To be sure, asking citizens to be involved in counterterrorism measures is common around the world. In the aftermath of the terrorist attack on September 11, 2001, law enforcement in the United States called upon everyone to report suspicious activities. "If you see something, say something," read a popular slogan.

While the mere phrase of a people's war may invoke unpleasant memories for some Chinese, the party seems to be grasping for every possible way to combat what it sees as its new enemy. The problem, however, is that people's wars in China have historically overreached their intended mark, instead turning the populace against itself. As the threat of terrorism continues to loom over China, the ruling party will need to balance the demands for privacy in a modern society against the age-old doctrines of Maoism.

AFP/Getty Images

Tea Leaf Nation

Meet 'Crazy Jack,' China's E-commerce Titan

A former employee says Jack Ma sees himself as an artist, not a businessman.

The fizzy anticipation surrounding Chinese e-commerce giant Alibaba Group's U.S. listing is a curious blend: equal parts investor giddiness (its initial public offering, or IPO, might be richer than Facebook's) and tart caution (the company is too secretive, abets piracy and fraud, has iffy corporate governance). This shouldn't be too surprising. Cross-cultural collisions on this scale tend to breed outlandish hopes and dark fears.   

Enter Porter Erisman, a former Alibaba insider, who has produced and directed his first ‘docu-memoir': Crocodile in the Yangtze: The Alibaba Story. The breezy one hour and 15 minute picture, released globally via video site Vimeo on May 28, isn't exactly a sobering bucket of ice water on Alibaba fever. But it serves to remind audiences that the e-commerce behemoth from the Far East has humble origins, that it was created in a tiny one-room apartment by, what Erisman calls in the film, a bunch of dreamers led by Jack Ma, or Ma Yun (pictured above), an eccentric former English teacher turned tech entrepreneur who founded Alibaba.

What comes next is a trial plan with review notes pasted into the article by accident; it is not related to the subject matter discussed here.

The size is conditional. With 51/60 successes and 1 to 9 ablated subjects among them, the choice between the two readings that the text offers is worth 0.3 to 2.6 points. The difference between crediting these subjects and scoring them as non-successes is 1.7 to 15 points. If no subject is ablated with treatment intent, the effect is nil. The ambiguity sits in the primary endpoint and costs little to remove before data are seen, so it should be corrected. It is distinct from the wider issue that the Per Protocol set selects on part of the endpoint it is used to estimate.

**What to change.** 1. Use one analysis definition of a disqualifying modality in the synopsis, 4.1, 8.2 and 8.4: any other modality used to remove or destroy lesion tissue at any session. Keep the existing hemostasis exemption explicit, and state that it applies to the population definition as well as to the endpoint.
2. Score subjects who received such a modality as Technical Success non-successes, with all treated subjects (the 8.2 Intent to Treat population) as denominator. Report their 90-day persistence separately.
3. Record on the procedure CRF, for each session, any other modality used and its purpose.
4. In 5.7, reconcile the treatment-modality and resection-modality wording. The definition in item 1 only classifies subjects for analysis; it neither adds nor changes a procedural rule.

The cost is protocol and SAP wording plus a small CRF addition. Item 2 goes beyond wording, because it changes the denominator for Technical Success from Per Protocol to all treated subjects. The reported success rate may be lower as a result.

If that synopsis bears echoes of the Apple creation myth -- dreamers again, this time in a Silicon Valley garage -- it's meant to. Erisman, an American expat whose decade-long tenure at Alibaba afforded him a front row seat to the company's dizzying if sometimes rocky rise, set out to make a film that would humanize China's go-go tech industry and show Westerners the shared DNA that unites entrepreneurs the world over.

Erisman told Foreign Policy via Skype from Tokyo that he sees much Western skepticism toward Chinese companies, which he hoped to temper with an insider's view of a Chinese startup. "I would hope people in the West would embrace the idea of Chinese Internet companies growing to the scale of their Western counterparts because I think it's not a zero-sum game," Erisman said. "These green shoots at the grassroots level in China have the same hopes and dreams as entrepreneurs anywhere in the world," he added.